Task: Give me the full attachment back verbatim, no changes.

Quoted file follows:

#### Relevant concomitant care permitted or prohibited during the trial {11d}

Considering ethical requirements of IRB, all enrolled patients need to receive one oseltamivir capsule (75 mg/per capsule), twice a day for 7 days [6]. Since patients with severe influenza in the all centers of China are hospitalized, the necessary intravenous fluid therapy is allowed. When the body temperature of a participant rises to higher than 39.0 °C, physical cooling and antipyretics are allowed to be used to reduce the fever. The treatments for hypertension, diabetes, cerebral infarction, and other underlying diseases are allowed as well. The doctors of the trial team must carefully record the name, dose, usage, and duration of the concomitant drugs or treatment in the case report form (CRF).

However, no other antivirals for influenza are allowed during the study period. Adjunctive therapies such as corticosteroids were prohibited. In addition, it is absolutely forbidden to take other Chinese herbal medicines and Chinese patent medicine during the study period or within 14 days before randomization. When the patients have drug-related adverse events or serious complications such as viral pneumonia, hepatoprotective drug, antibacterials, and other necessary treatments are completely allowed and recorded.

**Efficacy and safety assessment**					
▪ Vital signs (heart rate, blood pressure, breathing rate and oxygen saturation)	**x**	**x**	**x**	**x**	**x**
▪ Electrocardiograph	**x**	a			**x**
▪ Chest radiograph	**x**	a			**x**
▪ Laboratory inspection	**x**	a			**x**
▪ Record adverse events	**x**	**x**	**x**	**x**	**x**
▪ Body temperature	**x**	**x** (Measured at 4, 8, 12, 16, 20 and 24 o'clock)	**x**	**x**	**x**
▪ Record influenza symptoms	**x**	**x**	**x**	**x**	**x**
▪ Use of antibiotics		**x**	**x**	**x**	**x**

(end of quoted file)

#### Relevant concomitant care permitted or prohibited during the trial {11d}

Considering ethical requirements of IRB, all enrolled patients need to receive one oseltamivir capsule (75 mg/per capsule), twice a day for 7 days [6]. Since patients with severe influenza in the all centers of China are hospitalized, the necessary intravenous fluid therapy is allowed. When the body temperature of a participant rises to higher than 39.0 °C, physical cooling and antipyretics are allowed to be used to reduce the fever. The treatments for hypertension, diabetes, cerebral infarction, and other underlying diseases are allowed as well. The doctors of the trial team must carefully record the name, dose, usage, and duration of the concomitant drugs or treatment in the case report form (CRF).

However, no other antivirals for influenza are allowed during the study period. Adjunctive therapies such as corticosteroids were prohibited. In addition, it is absolutely forbidden to take other Chinese herbal medicines and Chinese patent medicine during the study period or within 14 days before randomization. When the patients have drug-related adverse events or serious complications such as viral pneumonia, hepatoprotective drug, antibacterials, and other necessary treatments are completely allowed and recorded.

**Efficacy and safety assessment**					
▪ Vital signs (heart rate, blood pressure, breathing rate and oxygen saturation)	**x**	**x**	**x**	**x**	**x**
▪ Electrocardiograph	**x**	a			**x**
▪ Chest radiograph	**x**	a			**x**
▪ Laboratory inspection	**x**	a			**x**
▪ Record adverse events	**x**	**x**	**x**	**x**	**x**
▪ Body temperature	**x**	**x** (Measured at 4, 8, 12, 16, 20 and 24 o'clock)	**x**	**x**	**x**
▪ Record influenza symptoms	**x**	**x**	**x**	**x**	**x**
▪ Use of antibiotics		**x**	**x**	**x**	**x**